DSC03263_Jennie1I’m interested in the processes that govern the outcome of host-parasite interactions. My current research (as a postdoc in the group of Tom Little at the Institute of Evolutionary Biology/University of Edinburgh) focuses on how variation in the maternal environment affects offspring disease resistance. I have become particularly interested in how changes in life history can affect disease risk. My PhD (at the University of Bath) centred on understanding how different invertebrates vary in their response to RNAi. In general, I love experimental biology and working with invertebrates. You can contact me via Linkedin or Twitter.

Jun Lim

Jun LimI am a first-year PhD student at University of California, Berkeley, co-advised by Rosemary Gillespie and Charles Marshall. My interests focus mainly on disentangling the relative role of various processes on the way ecological communities assemble, in particular, developing ways to try to incorporate diversification dynamics, evolutionary history, ecological networks, patterns of trait evolution into our understanding of such processes. Some of my previous work as an undergraduate and Master student at Imperial College London has revolved around understanding how phylogenetic diversity interacts with spatial scale, and applying those insights to understanding community phylogenetic patterns of British grassland communities and the phylogenetic patterns of invasive species in the British flora. I am also currently involved in a citizen-science project (which is really cool!) focused on digitising, transcribing and managing museum specimen label information from the Essig Museum of Entomology in UC Berkeley, as well as many other collections in California.

Martina Di Fonzo

martinaI am a postdoc at the the Centre of Excellence for Environmental Decisions at the University of Queensland, which I joined in October 2012 following my PhD at Imperial College London and the Institute of Zoology. I am working principally with Hugh Possingham, Jonathan Rhodes and a group of postdocs here to develop prioritisation approaches that can be used to aid conservation decision-making under budget limitations, which unfortunately constrain our ability to protect everything everywhere. In my PhD, I analysed patterns of mammalian population declines with the aim of identifying how decline-curve shape can inform predictions of species-level extinction risk. I worked on this under the supervision of Georgina Mace and Ben Collen. Please click here for further information about my work, and click here for information about my papers.

Matt Burgess

My bromatt_burgessad interest is in combining ecological and economic theory, data, and analyses to study policy-relevant questions at the human-environment nexus. I have a bit of an idiosyncratic academic background, having started my undergrad originally in economics, then switched to ecology, and then ending up taking most of the courses from the Applied Economics PhD program while doing a PhD in ecology. I am currently in my last year of my PhD at the University of Minnesota, co-advised by Dave Tilman and Steve Polasky. My thesis focuses on bridging the gap between theory and empirical research guiding fisheries management, and I have worked on a few side projects looking at broader issues in food security. More information on my projects can be found here. I originally hail from Montreal, Canada, and enjoy playing golf, basketball, hockey (of course), and music when not in the lab.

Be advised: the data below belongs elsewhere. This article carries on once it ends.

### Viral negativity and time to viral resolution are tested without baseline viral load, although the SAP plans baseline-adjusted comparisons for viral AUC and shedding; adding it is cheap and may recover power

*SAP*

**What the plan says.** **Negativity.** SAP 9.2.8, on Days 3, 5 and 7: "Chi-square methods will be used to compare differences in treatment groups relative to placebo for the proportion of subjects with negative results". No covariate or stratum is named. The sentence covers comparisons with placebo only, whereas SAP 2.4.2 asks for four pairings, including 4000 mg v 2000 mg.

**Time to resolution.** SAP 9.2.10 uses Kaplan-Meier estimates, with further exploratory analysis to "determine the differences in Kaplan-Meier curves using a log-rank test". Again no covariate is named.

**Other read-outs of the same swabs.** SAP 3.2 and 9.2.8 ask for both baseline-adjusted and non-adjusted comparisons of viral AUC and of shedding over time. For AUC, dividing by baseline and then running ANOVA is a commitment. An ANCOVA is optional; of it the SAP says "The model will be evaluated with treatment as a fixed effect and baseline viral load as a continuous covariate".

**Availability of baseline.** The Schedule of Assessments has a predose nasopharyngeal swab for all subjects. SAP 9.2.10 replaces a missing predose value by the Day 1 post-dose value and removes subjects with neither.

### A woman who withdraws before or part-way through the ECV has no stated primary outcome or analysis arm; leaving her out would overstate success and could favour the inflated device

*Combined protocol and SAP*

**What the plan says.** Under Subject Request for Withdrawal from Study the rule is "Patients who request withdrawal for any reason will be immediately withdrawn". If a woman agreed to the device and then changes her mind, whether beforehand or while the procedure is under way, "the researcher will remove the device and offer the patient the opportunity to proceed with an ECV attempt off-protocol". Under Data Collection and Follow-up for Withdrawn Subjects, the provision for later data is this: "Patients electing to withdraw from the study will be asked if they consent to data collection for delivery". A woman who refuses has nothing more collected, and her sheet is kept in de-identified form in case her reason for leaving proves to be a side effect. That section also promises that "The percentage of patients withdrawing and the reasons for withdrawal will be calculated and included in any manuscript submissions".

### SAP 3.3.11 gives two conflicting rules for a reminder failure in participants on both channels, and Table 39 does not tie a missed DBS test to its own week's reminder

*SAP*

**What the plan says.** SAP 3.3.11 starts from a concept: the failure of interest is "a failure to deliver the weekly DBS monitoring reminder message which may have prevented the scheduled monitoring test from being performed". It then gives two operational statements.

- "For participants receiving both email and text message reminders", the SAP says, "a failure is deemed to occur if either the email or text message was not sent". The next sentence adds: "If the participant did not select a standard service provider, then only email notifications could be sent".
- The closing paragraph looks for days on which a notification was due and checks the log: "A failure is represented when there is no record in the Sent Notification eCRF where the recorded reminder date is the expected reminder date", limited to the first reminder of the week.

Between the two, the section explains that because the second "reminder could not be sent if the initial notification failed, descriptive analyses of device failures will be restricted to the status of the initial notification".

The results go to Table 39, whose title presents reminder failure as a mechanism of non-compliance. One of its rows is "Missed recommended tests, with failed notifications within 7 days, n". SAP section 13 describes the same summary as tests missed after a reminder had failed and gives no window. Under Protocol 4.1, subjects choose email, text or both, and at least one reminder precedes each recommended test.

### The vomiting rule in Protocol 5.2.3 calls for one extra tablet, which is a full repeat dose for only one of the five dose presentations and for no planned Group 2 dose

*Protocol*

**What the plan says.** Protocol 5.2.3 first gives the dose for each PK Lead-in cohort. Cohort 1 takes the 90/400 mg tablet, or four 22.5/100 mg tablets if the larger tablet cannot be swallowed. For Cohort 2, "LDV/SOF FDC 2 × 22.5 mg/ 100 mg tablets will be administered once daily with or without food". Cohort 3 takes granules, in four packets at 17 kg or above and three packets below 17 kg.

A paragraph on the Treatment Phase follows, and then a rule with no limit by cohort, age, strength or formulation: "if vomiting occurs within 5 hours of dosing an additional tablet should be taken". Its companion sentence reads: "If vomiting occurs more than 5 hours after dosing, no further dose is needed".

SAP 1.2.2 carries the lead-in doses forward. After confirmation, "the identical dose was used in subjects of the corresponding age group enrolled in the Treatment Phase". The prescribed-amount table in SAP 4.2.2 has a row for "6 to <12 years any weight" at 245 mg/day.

Sarah Whitmee

sarah_whitmeeI’m a postdoc, currently working for IUCN, UCL and the Institute of Zoology, ZSL. My work helps to measure the effectiveness of both terrestrial and marine protected areas in a number of different analyses, all of which use change in population abundance as a proxy for protected area performance. My PhD centered around dispersal ability in mammals and its relationship to patterns of ‘range filling’, a short hand term for describing the degree of correlation between a species observed range and areas thought to be climatically suitable. Apart from conservation and macroecology I like walking my dogs, drinking wine and eating cheese, preferably all at the same time. You can read more about my current and past work here or follow my sporadic tweets here.

Haris Saslis-Lagoudakis

HarisSL picMy research focuses on evolutionary patterns of biodiversity utilisation and distribution. In the past, I have investigated phylogenetic patterns in ethnobotany and modes of transmission of traditional medicinal knowledge among human communities. I have also done research on the historical biogeography, niche evolution and diversification of plants in tropical and Mediterranean-type regions. Currently, I am working on disentangling the evolution of salt tolerance in plants, a complex trait that has arisen several times during plant evolution. Please have a look at my website.

Yael Kisel

Yael KiselLike Lynsey, I’m interested in the processes that create broad-scale patterns of biodiversity; unlike her, I really like plants. I also like comparing plants and animals, though. Right now I’m an Alexander von Humboldt postdoc fellow, working with Holger Kreft and his great macroecology group in Göttingen, Germany. Before coming here, I lived in Slovenia for a while and applied to things, and before that I did my PhD with Tim Barraclough at Silwood Park, Imperial College London. My current more specific research interests are island biogeography, dispersal, comparative population genetics, and “loser” clades with very few species. You can read some more about my work here and find copies of my papers here and PhD thesis here.